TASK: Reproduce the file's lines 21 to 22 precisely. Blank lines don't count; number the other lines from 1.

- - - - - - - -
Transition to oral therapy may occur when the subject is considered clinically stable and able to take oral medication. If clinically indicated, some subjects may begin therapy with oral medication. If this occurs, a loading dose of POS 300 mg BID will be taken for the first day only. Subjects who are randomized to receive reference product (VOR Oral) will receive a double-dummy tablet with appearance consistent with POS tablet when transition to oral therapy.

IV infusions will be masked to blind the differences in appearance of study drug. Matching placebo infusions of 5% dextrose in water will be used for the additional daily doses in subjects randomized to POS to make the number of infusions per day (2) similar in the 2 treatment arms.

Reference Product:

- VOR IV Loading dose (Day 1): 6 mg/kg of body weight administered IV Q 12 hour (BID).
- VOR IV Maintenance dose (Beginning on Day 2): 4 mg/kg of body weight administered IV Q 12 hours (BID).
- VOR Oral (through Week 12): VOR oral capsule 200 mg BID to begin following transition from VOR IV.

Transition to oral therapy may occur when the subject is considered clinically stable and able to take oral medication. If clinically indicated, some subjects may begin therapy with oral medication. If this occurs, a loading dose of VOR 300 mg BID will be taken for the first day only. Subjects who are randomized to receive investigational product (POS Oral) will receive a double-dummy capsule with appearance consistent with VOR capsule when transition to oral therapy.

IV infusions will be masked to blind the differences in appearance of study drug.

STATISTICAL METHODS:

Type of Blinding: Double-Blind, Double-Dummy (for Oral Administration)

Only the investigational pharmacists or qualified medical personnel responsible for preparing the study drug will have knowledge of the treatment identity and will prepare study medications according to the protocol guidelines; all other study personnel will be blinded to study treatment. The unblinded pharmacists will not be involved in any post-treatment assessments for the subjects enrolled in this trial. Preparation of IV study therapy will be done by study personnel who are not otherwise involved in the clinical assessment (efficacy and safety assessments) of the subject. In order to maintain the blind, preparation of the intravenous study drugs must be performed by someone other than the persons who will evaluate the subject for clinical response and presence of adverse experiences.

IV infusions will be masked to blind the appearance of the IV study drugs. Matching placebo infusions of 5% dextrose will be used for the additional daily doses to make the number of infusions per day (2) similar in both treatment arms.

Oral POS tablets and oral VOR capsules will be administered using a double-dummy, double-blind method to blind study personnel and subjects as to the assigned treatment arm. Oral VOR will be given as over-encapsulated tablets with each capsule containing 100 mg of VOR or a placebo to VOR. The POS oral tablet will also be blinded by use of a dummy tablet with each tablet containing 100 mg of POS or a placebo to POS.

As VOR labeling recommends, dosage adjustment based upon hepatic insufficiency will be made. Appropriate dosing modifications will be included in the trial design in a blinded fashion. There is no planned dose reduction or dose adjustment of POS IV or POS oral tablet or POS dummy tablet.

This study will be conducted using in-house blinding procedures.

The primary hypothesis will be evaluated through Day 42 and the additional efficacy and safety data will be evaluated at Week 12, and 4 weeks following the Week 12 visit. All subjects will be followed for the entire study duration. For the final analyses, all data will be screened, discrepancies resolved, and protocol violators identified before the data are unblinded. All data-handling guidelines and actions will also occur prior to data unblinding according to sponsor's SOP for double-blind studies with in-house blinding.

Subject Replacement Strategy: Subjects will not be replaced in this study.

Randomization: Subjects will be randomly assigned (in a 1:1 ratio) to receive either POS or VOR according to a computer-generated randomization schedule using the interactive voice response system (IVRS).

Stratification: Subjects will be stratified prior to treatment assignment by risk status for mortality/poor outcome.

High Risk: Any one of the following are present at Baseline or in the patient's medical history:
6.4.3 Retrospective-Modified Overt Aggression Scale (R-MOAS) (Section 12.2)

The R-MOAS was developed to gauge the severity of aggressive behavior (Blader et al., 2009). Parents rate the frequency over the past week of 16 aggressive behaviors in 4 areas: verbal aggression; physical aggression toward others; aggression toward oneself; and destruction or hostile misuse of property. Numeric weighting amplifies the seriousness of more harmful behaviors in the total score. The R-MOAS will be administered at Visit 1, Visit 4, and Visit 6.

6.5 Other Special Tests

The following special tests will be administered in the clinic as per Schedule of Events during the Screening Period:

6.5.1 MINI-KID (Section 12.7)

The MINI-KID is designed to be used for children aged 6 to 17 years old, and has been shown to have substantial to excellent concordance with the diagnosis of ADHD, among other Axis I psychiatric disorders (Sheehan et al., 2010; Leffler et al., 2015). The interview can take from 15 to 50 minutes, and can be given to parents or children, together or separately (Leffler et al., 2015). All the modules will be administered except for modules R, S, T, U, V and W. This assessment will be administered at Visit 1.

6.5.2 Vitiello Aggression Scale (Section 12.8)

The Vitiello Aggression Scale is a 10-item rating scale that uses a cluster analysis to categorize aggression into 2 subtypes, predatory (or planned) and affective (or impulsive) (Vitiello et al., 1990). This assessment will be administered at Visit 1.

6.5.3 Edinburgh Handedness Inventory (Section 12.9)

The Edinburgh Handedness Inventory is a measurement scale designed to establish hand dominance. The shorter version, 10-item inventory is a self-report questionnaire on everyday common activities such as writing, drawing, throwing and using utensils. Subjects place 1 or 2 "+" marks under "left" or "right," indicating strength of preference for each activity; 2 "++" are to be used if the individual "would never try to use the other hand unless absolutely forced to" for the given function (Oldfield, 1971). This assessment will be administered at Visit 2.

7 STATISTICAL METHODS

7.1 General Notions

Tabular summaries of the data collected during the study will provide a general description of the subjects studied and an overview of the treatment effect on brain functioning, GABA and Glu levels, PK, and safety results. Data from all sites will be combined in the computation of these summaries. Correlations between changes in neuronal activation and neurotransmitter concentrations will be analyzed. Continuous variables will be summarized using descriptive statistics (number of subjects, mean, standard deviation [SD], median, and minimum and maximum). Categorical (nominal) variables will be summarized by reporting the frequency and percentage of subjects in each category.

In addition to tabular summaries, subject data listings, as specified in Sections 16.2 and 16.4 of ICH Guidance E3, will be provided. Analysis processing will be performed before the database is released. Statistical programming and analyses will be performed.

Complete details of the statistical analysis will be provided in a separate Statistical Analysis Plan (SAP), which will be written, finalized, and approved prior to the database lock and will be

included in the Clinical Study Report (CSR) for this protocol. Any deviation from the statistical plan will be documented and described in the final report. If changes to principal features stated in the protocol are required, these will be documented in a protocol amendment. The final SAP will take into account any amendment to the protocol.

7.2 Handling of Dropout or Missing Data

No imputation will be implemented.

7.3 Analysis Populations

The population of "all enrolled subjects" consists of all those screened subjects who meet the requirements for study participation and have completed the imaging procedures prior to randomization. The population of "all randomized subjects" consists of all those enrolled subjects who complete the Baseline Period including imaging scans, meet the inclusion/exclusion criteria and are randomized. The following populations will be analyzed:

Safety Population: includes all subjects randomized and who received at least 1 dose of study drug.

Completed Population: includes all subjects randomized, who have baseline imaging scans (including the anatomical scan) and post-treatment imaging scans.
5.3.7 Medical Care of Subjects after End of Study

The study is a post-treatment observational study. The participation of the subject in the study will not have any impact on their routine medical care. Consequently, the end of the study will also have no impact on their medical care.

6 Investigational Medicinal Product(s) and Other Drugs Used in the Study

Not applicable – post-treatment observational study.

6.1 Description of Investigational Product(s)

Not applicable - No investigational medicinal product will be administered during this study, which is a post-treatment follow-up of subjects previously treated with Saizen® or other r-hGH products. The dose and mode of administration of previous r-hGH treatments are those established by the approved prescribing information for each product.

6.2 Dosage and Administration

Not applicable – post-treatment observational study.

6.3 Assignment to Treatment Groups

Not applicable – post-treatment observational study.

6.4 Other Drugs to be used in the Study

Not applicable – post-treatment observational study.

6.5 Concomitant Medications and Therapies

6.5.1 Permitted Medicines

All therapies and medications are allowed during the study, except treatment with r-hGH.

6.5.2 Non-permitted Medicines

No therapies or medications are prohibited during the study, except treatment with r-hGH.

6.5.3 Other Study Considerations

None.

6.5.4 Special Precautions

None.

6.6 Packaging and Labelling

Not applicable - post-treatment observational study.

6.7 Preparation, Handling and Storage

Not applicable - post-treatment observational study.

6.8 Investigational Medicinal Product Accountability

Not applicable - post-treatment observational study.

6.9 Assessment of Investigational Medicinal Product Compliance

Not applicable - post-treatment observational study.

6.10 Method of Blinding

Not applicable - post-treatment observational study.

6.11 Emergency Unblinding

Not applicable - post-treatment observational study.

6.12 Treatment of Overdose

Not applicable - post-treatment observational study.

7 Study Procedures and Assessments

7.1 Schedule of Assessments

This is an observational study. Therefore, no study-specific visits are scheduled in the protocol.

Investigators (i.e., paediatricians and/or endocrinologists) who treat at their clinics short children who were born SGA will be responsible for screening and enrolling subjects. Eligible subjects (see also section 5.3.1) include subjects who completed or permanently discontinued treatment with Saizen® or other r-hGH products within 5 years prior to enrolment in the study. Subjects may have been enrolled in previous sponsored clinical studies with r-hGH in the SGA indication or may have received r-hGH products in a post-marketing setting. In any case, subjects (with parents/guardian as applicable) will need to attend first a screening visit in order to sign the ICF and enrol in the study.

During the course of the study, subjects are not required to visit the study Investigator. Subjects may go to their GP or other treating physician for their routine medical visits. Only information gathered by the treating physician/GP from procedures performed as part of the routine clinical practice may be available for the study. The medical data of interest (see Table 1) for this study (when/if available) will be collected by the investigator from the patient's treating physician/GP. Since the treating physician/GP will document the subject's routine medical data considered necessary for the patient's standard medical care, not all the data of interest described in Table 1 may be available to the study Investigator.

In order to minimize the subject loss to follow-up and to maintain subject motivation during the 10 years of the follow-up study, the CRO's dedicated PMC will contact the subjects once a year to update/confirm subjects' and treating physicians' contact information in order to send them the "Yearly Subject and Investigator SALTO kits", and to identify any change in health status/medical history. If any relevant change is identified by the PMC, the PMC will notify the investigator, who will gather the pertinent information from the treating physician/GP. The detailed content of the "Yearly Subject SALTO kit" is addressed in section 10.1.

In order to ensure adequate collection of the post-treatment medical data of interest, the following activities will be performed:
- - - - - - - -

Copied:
6.4.3 Retrospective-Modified Overt Aggression Scale (R-MOAS) (Section 12.2)

The R-MOAS was developed to gauge the severity of aggressive behavior (Blader et al., 2009). Parents rate the frequency over the past week of 16 aggressive behaviors in 4 areas: verbal aggression; physical aggression toward others; aggression toward oneself; and destruction or hostile misuse of property. Numeric weighting amplifies the seriousness of more harmful behaviors in the total score. The R-MOAS will be administered at Visit 1, Visit 4, and Visit 6.